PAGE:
October is finally here and Halloween fever is in the air. As the weather gets colder and the leaves begin to fall, everyone is bringing out their dark, Autumn clothes. There might even be some spooky fashion flare around, like skeleton earrings or cobweb stockings. Or, just lots of black.
Though this might be a seasonal thing for most of us, for sophomore English major Shannon Lehr, all black clothing is her daily routine.
“I’m definitely committed,” she said about her dedication to a style she describes as “post-apocalyptic monochrome” that incorporates elements of Goth, Victorian, and a sub-fashion called “Strega,” modeled after the Italian word “stregoneria,” which is commonly translated as “witch.”
“A lot of the stuff that inspires me is usually fantasy, or other people’s creative styles of dress.” she said, running her fingers over the black resin surface of a raven skull attached to a necklace around her neck.
Her friend and roommate, sophomore communications major Maeve Donovan, who describes her personal style as “light-grunge-glamour-thrift-store,” sat beside her, beaming under burgundy lipstick and a top-knot of stubborn, dark curls.
“I started wearing black clothes to hide the coffee stains on my shirts.” said Donovan. Though Lehr “doesn’t wear colors, ever,” Donovan will sometimes branch out of grey and black. Her favorite piece of clothing is a “faux-fur cheetah jacket that looks like something a drunk aunt would wear.” For the most part, though, she sticks to thrifted dark colors all year round.
“I don’t think you realize how different you look until you leave San Francisco and go back home,” said Donovan. “You see more fashion in general [here] and so whatever you’re rockin’, people appreciate it.”
As welcoming and diverse as fashion in the city may be, there are still some setbacks that can accompany dressing “for a funeral” everyday.
“Yeah, we get asked that a lot. You walk into certain environments and people think you aren’t fun.” said Donovan.
“I think people are intimidated by me sometimes.” said Lehr. “I always go out of my way to be friendly. I’m a friendly presence, I like to have fun!”
Another thing that bystanders tend to assume, they said, is that because they dress “goth” they also identify with the subculture, which Lehr expressed to be born out of “rich, white kids rebelling.” The goth subculture is said to have started in 1980’s England during the gothic rock scene, a spin-off of the post-punk subculture. Though it may now be most notably known for the fashion, other elements such as music, art, and literature, are usually associated with it. Lehr, who doesn’t tend to share interests related to her fashion style, encourages anyone to dress in the style and that there “is no perfect goth.”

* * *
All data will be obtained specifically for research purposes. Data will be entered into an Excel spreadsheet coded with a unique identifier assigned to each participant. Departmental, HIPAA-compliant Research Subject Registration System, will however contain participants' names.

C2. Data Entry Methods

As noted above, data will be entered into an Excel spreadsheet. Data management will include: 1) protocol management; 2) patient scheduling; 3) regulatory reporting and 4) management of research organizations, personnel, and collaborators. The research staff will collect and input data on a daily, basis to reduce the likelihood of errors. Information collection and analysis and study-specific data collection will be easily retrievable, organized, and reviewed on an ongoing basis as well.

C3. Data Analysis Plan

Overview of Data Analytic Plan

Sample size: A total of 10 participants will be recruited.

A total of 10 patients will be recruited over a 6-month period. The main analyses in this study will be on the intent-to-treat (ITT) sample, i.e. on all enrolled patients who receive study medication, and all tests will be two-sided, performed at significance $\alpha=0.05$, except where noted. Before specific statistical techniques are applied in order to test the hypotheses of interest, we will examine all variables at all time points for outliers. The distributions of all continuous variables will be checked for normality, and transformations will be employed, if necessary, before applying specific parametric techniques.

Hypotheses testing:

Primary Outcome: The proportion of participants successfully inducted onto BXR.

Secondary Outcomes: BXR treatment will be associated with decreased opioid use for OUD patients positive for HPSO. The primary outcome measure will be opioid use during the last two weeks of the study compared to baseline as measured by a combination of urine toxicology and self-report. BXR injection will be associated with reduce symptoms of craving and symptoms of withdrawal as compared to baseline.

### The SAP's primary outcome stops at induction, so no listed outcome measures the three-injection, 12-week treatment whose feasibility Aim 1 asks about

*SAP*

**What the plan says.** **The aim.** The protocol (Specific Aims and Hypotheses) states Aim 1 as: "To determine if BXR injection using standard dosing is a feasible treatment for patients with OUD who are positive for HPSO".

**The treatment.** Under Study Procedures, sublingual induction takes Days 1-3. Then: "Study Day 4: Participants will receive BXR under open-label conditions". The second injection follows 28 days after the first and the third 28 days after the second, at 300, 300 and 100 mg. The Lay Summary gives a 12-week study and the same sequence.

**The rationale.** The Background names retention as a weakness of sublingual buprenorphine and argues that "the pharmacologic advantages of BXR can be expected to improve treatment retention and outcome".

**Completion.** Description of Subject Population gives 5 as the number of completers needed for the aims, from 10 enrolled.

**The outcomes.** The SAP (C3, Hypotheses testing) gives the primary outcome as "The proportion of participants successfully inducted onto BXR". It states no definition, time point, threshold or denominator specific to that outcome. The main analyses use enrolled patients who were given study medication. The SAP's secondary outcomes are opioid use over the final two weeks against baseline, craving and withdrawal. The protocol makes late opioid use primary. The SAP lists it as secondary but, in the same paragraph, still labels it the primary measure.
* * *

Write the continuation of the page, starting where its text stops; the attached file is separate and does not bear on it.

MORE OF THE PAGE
Their interests, which include everything from comic book posters to Lord Of the Rings paraphernalia, is something they consider to be “very separate from our fashion.”
“Our room,” said Donovan, “I don’t think [people] would match it to us.” Continuing, she explained how there is quite a lot that people think about their lifestyle because of how they dress.
“I think sexuality is a big part of it too,” she said conveying the way that people, particularly men, tend to assume that they are dressing “sexy” for attention or are “kinky.”
“No, no. I’m dressing goth for me,” she insisted. “I wanna look sexy but I don’t wanna look sexy for the guy I’m going to dinner with.”
Regardless of some of these negative aspects, including people always asking to take their picture, wearing grayscale “felt like the right thing to do,” said Lehr, who began wearing black exclusively when she first came to USF.
“I have a goth for every occasion,” she said.
As far as Halloween goes, apparently you can do just about any costume with a monochrome twist as well. “We are going to be Babe-braham Lincoln and Hot Mess Jefferson,” said Donovan. Of course, the entire provocative presidential ensemble will be entirely without color.
The biggest benefit though? Laundry.
“I only do darks and my exercise stuff,” said Lehr. With only so much change to spare for washing, maybe we fellow students should all follow suit.
Photo courtesy of Emily Pinnell-Stewart/Foghorn